On 2nd July, 16 women from Puratan Satkhira area of Satkhira town were arrested by police when they congregated for a religious discussion on Ramadan. According to media reports, police suddenly stormed the gathering at the house of local businessman Mr. Fazlul Haque, and assaulted the participants, most of whom were women with children. Sixteen women along with Asma Khatun, a member of Jamaat-e-Islami women wing and landlady of the house were picked up on charges of conspiring for sabotage. Police, in yet another obnoxious statement, claimed to collect four cocktails from the spot along with papers and documents of Jamaat-e-Islami. However, Jamaat stated that the event was a family gathering and that the house actually belonged to a person who was the leader of local Olama League, the religious organization of the ruling party Awami League.
In total, local media reported the arrests of 58 women from Iftar gatherings in the span of 7 days from various parts of the country including Jhenaidah, Bogra, Khulna, Satkhira and Madaripur.
Making sense from the nonsensical:
This disturbing pattern of arresting women from religious gatherings brings in a whole new dimension to the claims of combating religious fundamentalism by the secular Bangladeshi state. Difficult to give an explanation over, the state has tried to gloss over such arrests by blanketing media coverage or resorting to the tried and tested method of justifying such arrests in the name of curbing terrorism, as evidenced by some rather eccentric claims against the women on part of the police.
The arrests may be understood in light of implications spanning religious, political and human rights aspects. Firstly, implicating religious rituals with “terrorist” activities has been an age old tactic employed by the secular state. This blatant ploy of setting up a connection between religion and terrorism needs to be understood for what it is; another subliminal campaign to brand up religiosity with the terrorist. Secondly, heeding the fact that most, if not all of those women arrested are some way or the other related to the opposition either as activists or supporters make it clear that this is one of the more dastardly and vicious attempts to slice out opposition members from the fabric of the society, even if they may be just over simple Iftar programs. Thirdly, and most importantly, the reprehensible incidents are blatant violations of human rights, more so taking into account the fact that those arrested are helpless women and children.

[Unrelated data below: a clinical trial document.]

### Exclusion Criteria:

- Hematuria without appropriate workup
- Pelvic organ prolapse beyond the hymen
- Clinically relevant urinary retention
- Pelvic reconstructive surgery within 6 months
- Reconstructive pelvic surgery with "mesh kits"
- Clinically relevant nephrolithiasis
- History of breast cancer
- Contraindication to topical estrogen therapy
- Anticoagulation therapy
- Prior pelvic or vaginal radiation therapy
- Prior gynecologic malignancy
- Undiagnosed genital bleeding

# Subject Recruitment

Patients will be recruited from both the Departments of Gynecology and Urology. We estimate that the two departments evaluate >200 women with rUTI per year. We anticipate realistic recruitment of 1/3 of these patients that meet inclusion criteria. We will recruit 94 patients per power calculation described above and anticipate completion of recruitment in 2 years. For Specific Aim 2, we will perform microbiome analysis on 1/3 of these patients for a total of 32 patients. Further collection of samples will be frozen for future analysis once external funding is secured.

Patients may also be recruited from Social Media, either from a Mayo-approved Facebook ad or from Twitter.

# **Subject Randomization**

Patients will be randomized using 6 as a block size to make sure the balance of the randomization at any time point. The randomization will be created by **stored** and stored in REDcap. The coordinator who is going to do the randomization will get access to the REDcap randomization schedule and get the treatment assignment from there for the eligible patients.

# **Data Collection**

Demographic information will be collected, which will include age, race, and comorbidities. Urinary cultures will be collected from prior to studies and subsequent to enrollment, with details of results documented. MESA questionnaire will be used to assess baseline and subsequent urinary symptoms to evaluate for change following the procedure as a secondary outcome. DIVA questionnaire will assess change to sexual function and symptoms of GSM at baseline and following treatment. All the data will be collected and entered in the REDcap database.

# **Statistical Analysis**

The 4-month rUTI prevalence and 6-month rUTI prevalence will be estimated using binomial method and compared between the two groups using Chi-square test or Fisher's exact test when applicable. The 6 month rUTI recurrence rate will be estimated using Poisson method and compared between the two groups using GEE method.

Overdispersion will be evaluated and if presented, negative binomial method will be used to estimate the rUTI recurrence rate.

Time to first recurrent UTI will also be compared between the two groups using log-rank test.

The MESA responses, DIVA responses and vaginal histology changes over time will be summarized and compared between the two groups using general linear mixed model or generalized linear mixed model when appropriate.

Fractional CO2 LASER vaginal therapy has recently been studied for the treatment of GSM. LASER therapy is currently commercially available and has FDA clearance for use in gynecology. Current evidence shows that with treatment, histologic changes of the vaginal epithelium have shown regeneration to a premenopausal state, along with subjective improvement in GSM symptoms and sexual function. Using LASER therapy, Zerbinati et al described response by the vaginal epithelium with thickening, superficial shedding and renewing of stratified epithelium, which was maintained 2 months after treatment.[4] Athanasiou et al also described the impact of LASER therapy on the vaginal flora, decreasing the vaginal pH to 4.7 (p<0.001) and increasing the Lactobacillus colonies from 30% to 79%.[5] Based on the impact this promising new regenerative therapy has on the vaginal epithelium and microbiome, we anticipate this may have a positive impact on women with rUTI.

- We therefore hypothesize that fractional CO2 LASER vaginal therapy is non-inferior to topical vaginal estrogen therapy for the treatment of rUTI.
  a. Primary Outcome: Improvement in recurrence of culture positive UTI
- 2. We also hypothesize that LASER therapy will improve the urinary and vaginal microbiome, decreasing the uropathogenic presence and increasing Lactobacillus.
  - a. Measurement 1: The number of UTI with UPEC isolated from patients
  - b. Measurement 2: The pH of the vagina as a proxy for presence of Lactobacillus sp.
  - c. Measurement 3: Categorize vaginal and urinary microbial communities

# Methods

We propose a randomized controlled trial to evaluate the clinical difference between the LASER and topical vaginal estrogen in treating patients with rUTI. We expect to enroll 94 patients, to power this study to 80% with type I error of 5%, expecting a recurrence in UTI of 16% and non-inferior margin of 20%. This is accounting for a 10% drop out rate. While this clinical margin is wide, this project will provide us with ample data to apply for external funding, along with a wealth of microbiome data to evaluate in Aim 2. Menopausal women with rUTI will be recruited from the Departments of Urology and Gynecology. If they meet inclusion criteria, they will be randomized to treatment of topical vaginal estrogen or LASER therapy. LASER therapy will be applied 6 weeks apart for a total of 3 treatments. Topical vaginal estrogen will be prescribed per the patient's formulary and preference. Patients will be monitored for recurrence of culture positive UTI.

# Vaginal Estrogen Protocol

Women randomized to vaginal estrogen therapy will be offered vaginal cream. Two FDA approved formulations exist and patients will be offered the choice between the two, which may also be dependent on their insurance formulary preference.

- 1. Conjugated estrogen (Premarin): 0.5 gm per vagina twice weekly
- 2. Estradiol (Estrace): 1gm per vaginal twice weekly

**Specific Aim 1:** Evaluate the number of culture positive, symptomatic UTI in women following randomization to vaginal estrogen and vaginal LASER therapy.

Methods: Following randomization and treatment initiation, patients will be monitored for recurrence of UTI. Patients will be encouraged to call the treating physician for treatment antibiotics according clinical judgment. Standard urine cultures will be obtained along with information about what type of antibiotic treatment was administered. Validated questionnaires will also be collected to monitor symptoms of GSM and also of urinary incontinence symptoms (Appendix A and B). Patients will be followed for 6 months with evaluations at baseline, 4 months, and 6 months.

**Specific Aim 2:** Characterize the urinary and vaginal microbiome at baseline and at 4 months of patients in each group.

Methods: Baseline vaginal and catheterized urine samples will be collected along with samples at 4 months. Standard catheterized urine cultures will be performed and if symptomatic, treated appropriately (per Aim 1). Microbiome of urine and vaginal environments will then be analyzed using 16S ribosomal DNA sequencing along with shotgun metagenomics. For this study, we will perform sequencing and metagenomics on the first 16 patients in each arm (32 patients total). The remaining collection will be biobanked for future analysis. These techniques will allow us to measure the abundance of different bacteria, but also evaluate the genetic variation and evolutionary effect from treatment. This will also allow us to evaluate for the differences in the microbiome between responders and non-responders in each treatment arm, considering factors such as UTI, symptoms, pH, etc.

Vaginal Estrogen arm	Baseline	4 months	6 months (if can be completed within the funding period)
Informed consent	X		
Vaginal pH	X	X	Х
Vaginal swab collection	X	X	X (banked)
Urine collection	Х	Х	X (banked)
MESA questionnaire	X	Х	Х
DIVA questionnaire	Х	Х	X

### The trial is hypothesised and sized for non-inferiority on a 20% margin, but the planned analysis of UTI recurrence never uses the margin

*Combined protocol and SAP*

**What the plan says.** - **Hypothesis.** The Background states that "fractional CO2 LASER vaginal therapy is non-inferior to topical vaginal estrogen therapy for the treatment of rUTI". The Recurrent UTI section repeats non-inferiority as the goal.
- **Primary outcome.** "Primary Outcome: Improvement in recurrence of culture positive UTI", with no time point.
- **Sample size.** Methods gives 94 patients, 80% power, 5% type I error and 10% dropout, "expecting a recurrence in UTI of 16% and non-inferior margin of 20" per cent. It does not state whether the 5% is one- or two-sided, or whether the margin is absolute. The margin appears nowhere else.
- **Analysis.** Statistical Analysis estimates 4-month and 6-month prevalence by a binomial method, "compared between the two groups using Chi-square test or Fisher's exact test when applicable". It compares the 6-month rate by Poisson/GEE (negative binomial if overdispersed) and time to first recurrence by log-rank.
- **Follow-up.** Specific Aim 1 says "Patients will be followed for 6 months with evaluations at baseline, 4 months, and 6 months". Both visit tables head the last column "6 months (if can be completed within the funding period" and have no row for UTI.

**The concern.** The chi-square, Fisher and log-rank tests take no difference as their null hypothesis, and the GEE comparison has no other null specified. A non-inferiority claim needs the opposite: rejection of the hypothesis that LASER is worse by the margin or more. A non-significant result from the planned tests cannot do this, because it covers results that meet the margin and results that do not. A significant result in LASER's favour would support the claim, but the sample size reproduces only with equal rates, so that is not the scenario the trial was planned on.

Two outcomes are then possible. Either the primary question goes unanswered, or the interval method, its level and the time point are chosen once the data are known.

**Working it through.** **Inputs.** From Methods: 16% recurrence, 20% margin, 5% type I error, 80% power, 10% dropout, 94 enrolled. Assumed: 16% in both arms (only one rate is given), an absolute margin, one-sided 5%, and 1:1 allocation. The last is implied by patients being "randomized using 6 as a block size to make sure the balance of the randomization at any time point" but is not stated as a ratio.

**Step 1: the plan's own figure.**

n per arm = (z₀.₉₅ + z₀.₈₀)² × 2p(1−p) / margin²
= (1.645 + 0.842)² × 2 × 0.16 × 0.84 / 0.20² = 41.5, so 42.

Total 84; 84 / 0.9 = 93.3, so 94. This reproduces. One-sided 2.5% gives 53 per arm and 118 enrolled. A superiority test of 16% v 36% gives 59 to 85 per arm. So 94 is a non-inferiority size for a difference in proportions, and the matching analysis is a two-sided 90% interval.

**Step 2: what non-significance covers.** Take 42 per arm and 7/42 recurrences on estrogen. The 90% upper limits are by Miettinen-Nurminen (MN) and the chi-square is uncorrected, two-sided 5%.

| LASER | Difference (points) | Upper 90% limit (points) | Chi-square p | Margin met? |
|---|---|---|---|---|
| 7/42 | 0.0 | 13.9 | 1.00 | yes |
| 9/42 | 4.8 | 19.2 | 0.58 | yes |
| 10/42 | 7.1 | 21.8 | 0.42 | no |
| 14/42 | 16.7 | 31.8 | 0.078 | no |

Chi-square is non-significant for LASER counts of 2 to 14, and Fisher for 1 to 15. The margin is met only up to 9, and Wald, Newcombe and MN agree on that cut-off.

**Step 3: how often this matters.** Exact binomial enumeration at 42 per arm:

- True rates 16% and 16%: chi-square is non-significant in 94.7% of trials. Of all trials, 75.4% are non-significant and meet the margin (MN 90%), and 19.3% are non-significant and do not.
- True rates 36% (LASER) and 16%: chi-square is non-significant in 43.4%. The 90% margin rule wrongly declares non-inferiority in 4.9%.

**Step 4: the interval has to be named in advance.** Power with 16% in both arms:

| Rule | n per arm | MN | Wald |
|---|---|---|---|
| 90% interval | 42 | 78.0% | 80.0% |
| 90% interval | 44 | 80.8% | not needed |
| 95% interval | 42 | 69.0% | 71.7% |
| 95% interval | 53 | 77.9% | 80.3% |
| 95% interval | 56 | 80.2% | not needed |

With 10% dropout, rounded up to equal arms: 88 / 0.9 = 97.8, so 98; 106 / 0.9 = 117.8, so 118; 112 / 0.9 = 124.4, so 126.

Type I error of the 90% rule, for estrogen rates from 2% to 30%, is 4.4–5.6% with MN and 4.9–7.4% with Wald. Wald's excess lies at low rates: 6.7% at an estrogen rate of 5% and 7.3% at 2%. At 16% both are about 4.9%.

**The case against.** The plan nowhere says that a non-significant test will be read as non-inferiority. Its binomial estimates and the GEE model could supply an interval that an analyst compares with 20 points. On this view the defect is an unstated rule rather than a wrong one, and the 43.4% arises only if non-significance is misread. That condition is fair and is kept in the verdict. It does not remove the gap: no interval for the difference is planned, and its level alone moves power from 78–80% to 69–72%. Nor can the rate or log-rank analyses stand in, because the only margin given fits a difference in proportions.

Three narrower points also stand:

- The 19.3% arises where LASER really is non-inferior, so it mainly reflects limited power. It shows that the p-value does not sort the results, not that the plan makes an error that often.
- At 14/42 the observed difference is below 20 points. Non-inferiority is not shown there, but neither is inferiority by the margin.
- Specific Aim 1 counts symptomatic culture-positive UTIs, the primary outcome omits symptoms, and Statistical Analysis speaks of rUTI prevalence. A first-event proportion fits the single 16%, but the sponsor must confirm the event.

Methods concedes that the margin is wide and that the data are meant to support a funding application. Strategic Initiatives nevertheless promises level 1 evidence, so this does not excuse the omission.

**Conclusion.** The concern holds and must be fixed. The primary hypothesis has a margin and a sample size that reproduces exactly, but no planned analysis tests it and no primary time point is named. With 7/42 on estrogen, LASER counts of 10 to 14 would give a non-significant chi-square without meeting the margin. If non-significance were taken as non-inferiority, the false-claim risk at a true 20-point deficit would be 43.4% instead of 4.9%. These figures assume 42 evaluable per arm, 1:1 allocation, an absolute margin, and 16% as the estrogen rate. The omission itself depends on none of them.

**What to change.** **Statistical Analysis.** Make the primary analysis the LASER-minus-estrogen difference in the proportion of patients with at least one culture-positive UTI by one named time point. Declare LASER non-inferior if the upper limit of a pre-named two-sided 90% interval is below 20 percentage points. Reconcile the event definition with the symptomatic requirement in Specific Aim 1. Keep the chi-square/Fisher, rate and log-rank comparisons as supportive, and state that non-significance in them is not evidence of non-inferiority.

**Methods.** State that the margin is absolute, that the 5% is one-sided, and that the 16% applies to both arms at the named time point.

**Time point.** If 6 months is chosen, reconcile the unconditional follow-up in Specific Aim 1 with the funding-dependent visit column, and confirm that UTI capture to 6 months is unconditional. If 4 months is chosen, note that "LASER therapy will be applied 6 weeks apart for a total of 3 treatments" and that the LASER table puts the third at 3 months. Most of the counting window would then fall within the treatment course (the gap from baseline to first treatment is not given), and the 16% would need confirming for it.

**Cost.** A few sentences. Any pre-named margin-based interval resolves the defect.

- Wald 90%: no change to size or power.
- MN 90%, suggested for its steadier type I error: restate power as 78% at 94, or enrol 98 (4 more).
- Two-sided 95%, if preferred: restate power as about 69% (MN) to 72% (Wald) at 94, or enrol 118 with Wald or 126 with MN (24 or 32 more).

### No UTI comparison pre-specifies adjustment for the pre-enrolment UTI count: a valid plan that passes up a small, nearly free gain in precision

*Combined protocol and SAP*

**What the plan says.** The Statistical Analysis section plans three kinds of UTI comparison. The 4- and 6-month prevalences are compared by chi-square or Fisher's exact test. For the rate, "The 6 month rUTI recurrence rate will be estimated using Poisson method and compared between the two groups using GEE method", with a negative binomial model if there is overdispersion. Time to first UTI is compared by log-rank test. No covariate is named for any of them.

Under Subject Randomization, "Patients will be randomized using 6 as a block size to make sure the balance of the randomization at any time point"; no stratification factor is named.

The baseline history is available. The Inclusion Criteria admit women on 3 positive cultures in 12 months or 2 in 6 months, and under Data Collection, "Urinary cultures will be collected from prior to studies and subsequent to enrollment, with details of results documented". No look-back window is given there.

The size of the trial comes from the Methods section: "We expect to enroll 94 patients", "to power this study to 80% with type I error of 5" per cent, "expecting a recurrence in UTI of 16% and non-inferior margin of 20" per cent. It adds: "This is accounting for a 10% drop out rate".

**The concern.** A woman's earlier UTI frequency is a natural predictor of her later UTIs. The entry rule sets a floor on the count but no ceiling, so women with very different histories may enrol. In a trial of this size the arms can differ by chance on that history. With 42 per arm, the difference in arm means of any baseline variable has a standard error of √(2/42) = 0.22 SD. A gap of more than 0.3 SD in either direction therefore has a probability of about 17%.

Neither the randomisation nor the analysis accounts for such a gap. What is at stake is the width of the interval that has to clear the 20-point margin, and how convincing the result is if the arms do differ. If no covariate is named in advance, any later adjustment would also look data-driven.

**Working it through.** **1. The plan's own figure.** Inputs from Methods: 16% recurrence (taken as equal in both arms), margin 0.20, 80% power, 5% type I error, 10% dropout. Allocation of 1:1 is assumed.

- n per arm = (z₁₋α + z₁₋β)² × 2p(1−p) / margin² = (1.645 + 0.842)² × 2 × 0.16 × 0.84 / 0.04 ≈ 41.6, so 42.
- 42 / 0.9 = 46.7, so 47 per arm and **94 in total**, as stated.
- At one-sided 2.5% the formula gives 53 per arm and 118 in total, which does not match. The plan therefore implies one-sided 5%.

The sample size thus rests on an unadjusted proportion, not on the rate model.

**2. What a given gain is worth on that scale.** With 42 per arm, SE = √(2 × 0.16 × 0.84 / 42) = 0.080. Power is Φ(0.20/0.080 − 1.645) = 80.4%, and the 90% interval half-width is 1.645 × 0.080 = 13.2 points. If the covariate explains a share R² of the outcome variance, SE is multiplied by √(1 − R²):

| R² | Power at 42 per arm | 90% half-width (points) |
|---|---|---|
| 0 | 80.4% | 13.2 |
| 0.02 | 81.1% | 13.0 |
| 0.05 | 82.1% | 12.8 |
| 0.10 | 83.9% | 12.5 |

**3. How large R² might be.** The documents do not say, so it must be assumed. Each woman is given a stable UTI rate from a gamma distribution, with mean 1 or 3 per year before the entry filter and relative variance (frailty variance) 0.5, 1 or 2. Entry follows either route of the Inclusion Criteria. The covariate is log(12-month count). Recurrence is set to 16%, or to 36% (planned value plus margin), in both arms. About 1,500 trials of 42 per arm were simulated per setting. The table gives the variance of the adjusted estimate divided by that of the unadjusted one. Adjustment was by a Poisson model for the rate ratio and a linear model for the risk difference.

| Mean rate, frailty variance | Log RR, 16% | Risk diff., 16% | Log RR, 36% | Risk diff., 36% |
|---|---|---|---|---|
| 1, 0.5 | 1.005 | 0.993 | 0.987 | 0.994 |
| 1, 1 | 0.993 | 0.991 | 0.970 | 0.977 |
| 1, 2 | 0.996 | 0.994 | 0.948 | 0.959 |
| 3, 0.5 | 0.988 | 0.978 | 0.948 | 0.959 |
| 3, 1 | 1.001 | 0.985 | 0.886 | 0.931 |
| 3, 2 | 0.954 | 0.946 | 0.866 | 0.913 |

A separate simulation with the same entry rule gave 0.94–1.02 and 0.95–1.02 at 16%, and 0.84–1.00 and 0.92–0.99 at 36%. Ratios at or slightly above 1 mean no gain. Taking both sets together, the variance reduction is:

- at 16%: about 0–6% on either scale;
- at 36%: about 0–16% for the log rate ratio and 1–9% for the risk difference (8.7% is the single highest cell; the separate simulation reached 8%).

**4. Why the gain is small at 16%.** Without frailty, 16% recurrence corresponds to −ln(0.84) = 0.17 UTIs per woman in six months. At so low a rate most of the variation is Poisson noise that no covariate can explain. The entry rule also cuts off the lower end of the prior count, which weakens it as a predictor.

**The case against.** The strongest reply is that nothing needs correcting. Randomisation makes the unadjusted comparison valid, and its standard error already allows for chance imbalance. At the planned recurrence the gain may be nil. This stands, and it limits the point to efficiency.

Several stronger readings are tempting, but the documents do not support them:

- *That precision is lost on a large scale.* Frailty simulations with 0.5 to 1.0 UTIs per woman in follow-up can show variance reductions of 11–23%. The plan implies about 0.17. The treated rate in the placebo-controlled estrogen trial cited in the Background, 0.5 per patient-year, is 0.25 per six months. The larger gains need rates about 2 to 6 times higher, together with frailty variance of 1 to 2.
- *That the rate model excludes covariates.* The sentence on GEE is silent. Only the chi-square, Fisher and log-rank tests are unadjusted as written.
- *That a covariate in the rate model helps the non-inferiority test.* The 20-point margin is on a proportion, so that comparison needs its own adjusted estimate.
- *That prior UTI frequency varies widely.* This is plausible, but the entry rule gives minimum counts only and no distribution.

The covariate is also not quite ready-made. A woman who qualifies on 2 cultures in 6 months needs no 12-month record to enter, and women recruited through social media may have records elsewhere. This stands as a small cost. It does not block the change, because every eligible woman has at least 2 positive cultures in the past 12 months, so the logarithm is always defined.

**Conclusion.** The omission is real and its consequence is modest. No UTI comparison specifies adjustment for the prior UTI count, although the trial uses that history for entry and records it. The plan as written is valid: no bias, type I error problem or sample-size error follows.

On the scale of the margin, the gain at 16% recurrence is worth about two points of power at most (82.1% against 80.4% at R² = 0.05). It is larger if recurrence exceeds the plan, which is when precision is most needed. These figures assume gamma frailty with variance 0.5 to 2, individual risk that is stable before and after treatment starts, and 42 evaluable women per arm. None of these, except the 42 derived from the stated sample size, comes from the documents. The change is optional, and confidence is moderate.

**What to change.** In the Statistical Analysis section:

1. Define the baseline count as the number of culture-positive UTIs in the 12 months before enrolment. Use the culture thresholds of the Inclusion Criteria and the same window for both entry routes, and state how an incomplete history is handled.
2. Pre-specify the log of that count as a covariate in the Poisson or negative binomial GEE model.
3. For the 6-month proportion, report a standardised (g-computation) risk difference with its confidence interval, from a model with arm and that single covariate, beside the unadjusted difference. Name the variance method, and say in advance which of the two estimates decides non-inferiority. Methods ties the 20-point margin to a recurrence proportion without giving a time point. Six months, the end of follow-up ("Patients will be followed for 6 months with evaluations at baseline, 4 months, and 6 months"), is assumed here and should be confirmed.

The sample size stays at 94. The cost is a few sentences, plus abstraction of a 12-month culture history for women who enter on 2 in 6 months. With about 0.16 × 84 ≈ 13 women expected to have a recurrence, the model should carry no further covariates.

As columnist Mahin Khan aptly notes in an article discussing similar incidents of attacks on families of opposition activists and even murder of several women in recent months, the above trend is recent, and “it is particularly troubling given the sacred place women traditionally have held in Bangladeshi society that rendered them off-limits, despite the country’s murky politics. This has seen a sharp and disturbing change under the Awami League, which returned to power in 2008.”
Although Bangladesh is hailed for being a model of women empowerment by many in the secular West, especially considering the employment of large number of women in the garments sector, with the icing on the cake being that both the premier and the head opposition are women, that fact that women and girls are being party to such violence is shameful testimony. A testimony to the hypocrisy of the West, which claims to stand for women’s rights, yet secretly condones such measures through loud silence. As the violations add up and the noose on citizen rights tighten up, the stark realities negating the lullaby talk of democracy and human rights in Bangladesh cannot be ignored.